I won’t go into great detail on the trip here.  A full account of the trip will be published, along with some photos, in the fall edition (coming in the next couple of weeks) of Tenkara Angler Magazine, edited by the hard-working and extremely capable Michael Agneta.  I hope you enjoy it!

Photo by Shawn Larson

Sunday, March 27, 2016

Trip Report: Spring Tenkara in the Canyons

It’s pretty safe to say that spring has sprung in the canyons.  The ice has long since disappeared, the baetis are alive and well, and with the recent arrival of daylight savings time, I can fish longer and I don’t have to hike out via headlamp.  Even as I sat here yesterday in my office, with the woodstove cranked, while a spring snowstorm dumped several inches of late March slop, I knew that come Sunday it would be back up to near 60 degrees.  I just love spring snowstorms along the Colorado foothills!  It looks like winter one day, and it’s back to shirtsleeve weather the next.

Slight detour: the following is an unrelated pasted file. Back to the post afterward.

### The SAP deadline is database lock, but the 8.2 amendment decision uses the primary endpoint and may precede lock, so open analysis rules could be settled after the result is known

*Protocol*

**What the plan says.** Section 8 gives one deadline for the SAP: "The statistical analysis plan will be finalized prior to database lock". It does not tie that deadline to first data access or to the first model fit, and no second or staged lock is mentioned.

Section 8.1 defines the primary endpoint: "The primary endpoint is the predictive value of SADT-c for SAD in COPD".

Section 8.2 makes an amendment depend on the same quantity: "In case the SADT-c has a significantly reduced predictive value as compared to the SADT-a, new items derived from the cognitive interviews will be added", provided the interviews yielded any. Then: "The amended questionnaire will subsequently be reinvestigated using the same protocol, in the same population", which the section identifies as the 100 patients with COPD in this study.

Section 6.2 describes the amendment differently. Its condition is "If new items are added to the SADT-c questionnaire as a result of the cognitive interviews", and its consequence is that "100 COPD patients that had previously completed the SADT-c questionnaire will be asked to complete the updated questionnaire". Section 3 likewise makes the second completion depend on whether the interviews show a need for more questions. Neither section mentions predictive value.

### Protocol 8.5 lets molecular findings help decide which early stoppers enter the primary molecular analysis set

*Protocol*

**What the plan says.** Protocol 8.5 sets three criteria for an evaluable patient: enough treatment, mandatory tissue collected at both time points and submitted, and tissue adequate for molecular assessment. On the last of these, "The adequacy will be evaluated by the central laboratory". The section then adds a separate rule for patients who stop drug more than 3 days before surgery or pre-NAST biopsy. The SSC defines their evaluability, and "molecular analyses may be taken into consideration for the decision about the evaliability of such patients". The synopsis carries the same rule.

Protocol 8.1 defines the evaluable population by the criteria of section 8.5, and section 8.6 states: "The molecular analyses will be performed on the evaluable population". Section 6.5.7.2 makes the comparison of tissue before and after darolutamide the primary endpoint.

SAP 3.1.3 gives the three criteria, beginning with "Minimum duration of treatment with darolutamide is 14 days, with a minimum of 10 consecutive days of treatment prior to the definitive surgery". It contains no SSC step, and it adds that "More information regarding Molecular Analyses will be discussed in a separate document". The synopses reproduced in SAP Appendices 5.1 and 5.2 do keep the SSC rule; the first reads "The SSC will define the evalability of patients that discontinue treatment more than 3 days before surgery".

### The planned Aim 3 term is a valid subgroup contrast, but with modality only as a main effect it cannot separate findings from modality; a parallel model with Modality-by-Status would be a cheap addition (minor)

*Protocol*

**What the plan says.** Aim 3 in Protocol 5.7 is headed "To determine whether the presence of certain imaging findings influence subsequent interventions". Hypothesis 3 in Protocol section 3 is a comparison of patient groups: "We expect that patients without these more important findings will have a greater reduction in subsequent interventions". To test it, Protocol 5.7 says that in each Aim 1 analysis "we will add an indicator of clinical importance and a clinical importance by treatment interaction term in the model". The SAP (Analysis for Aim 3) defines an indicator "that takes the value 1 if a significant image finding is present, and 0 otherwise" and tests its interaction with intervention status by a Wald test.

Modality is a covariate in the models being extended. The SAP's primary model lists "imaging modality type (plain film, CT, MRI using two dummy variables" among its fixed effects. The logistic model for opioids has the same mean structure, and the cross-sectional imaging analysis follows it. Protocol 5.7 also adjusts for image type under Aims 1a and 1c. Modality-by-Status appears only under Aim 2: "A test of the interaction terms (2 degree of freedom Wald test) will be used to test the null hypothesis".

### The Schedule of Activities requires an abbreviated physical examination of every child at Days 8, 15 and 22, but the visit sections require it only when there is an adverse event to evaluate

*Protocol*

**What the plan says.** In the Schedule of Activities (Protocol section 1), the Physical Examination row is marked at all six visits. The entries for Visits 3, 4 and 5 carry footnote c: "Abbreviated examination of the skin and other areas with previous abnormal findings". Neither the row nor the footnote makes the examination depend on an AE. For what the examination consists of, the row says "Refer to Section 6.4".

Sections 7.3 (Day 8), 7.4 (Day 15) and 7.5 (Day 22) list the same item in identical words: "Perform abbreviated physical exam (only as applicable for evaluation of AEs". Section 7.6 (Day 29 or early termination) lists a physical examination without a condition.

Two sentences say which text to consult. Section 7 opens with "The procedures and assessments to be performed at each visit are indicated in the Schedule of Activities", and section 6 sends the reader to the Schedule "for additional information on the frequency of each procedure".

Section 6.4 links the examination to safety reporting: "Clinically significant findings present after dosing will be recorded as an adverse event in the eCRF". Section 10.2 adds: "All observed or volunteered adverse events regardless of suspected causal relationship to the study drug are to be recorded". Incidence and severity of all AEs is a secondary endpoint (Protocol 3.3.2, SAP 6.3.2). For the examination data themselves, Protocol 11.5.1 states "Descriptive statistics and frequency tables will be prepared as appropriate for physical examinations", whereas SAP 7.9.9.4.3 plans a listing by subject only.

I just came off four straight days of guiding tenkara clients on one of my favorite streams.  With warm (albeit windy) weather, willing browns and rainbows, and the best clients on the face of the earth, it was a simply amazing week!  We spent each day on different water, and each day we tasted a different flavor of this canyon.  When my guys flew home to Utah yesterday, I knew they had experienced something special, and I’ll bet it won’t be the last time we poke up into deep cracks containing tiny blue lines together.

My clients this past week, brothers, fishing together.

Fishing a bend.
Another one falls to the reliable RS2!